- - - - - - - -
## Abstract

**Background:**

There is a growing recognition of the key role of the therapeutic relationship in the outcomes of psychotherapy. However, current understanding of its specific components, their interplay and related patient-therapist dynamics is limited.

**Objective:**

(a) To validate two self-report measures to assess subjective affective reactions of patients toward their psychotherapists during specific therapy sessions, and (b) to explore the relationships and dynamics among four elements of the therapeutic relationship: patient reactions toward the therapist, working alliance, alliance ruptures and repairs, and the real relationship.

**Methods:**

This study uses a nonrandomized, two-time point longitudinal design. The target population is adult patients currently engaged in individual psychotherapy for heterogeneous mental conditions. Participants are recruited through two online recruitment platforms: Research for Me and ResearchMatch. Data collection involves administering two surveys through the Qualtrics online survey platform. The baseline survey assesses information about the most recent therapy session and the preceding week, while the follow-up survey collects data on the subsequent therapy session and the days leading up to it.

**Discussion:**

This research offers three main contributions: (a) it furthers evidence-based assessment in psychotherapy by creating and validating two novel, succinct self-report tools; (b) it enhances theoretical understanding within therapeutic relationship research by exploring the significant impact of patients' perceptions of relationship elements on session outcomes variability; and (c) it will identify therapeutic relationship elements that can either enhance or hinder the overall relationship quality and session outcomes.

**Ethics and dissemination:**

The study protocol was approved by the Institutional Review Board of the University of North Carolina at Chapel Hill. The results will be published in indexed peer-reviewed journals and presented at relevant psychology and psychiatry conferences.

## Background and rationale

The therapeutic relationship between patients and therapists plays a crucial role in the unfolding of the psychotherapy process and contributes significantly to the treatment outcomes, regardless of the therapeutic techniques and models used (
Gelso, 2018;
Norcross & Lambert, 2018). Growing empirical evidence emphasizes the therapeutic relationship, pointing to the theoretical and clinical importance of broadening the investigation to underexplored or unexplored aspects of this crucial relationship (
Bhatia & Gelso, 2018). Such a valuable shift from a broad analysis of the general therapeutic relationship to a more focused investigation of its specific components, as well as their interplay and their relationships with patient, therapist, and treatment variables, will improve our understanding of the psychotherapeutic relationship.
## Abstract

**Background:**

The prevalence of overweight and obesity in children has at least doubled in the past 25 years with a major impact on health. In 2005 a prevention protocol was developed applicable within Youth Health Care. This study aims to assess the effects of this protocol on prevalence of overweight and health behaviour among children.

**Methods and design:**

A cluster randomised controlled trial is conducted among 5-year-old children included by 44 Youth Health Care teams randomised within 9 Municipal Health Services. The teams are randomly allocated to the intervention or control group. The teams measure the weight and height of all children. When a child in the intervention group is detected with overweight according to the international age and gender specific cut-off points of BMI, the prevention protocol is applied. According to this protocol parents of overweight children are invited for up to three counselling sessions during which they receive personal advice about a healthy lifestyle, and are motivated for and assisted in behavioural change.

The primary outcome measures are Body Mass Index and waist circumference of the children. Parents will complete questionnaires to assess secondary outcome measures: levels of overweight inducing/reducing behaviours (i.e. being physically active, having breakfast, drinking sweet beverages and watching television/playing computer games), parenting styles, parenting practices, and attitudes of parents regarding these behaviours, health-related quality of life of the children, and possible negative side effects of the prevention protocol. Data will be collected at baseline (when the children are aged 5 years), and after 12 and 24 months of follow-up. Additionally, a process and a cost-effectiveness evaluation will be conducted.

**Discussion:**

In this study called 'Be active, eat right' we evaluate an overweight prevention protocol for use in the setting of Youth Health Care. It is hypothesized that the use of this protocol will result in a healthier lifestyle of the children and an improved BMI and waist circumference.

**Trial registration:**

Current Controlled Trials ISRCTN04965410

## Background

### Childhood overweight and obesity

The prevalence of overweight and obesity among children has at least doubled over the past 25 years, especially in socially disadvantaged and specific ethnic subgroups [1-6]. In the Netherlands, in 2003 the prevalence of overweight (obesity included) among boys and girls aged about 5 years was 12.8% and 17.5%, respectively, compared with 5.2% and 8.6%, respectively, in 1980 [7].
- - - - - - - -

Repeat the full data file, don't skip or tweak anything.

## Abstract

**Background:**

There is a growing recognition of the key role of the therapeutic relationship in the outcomes of psychotherapy. However, current understanding of its specific components, their interplay and related patient-therapist dynamics is limited.

**Objective:**

(a) To validate two self-report measures to assess subjective affective reactions of patients toward their psychotherapists during specific therapy sessions, and (b) to explore the relationships and dynamics among four elements of the therapeutic relationship: patient reactions toward the therapist, working alliance, alliance ruptures and repairs, and the real relationship.

**Methods:**

This study uses a nonrandomized, two-time point longitudinal design. The target population is adult patients currently engaged in individual psychotherapy for heterogeneous mental conditions. Participants are recruited through two online recruitment platforms: Research for Me and ResearchMatch. Data collection involves administering two surveys through the Qualtrics online survey platform. The baseline survey assesses information about the most recent therapy session and the preceding week, while the follow-up survey collects data on the subsequent therapy session and the days leading up to it.

**Discussion:**

This research offers three main contributions: (a) it furthers evidence-based assessment in psychotherapy by creating and validating two novel, succinct self-report tools; (b) it enhances theoretical understanding within therapeutic relationship research by exploring the significant impact of patients' perceptions of relationship elements on session outcomes variability; and (c) it will identify therapeutic relationship elements that can either enhance or hinder the overall relationship quality and session outcomes.

**Ethics and dissemination:**

The study protocol was approved by the Institutional Review Board of the University of North Carolina at Chapel Hill. The results will be published in indexed peer-reviewed journals and presented at relevant psychology and psychiatry conferences.

## Background and rationale

The therapeutic relationship between patients and therapists plays a crucial role in the unfolding of the psychotherapy process and contributes significantly to the treatment outcomes, regardless of the therapeutic techniques and models used (
Gelso, 2018;
Norcross & Lambert, 2018). Growing empirical evidence emphasizes the therapeutic relationship, pointing to the theoretical and clinical importance of broadening the investigation to underexplored or unexplored aspects of this crucial relationship (
Bhatia & Gelso, 2018). Such a valuable shift from a broad analysis of the general therapeutic relationship to a more focused investigation of its specific components, as well as their interplay and their relationships with patient, therapist, and treatment variables, will improve our understanding of the psychotherapeutic relationship.
## Abstract

**Background:**

The prevalence of overweight and obesity in children has at least doubled in the past 25 years with a major impact on health. In 2005 a prevention protocol was developed applicable within Youth Health Care. This study aims to assess the effects of this protocol on prevalence of overweight and health behaviour among children.

**Methods and design:**

A cluster randomised controlled trial is conducted among 5-year-old children included by 44 Youth Health Care teams randomised within 9 Municipal Health Services. The teams are randomly allocated to the intervention or control group. The teams measure the weight and height of all children. When a child in the intervention group is detected with overweight according to the international age and gender specific cut-off points of BMI, the prevention protocol is applied. According to this protocol parents of overweight children are invited for up to three counselling sessions during which they receive personal advice about a healthy lifestyle, and are motivated for and assisted in behavioural change.

The primary outcome measures are Body Mass Index and waist circumference of the children. Parents will complete questionnaires to assess secondary outcome measures: levels of overweight inducing/reducing behaviours (i.e. being physically active, having breakfast, drinking sweet beverages and watching television/playing computer games), parenting styles, parenting practices, and attitudes of parents regarding these behaviours, health-related quality of life of the children, and possible negative side effects of the prevention protocol. Data will be collected at baseline (when the children are aged 5 years), and after 12 and 24 months of follow-up. Additionally, a process and a cost-effectiveness evaluation will be conducted.

**Discussion:**

In this study called 'Be active, eat right' we evaluate an overweight prevention protocol for use in the setting of Youth Health Care. It is hypothesized that the use of this protocol will result in a healthier lifestyle of the children and an improved BMI and waist circumference.

**Trial registration:**

Current Controlled Trials ISRCTN04965410

## Background

### Childhood overweight and obesity

The prevalence of overweight and obesity among children has at least doubled over the past 25 years, especially in socially disadvantaged and specific ethnic subgroups [1-6]. In the Netherlands, in 2003 the prevalence of overweight (obesity included) among boys and girls aged about 5 years was 12.8% and 17.5%, respectively, compared with 5.2% and 8.6%, respectively, in 1980 [7].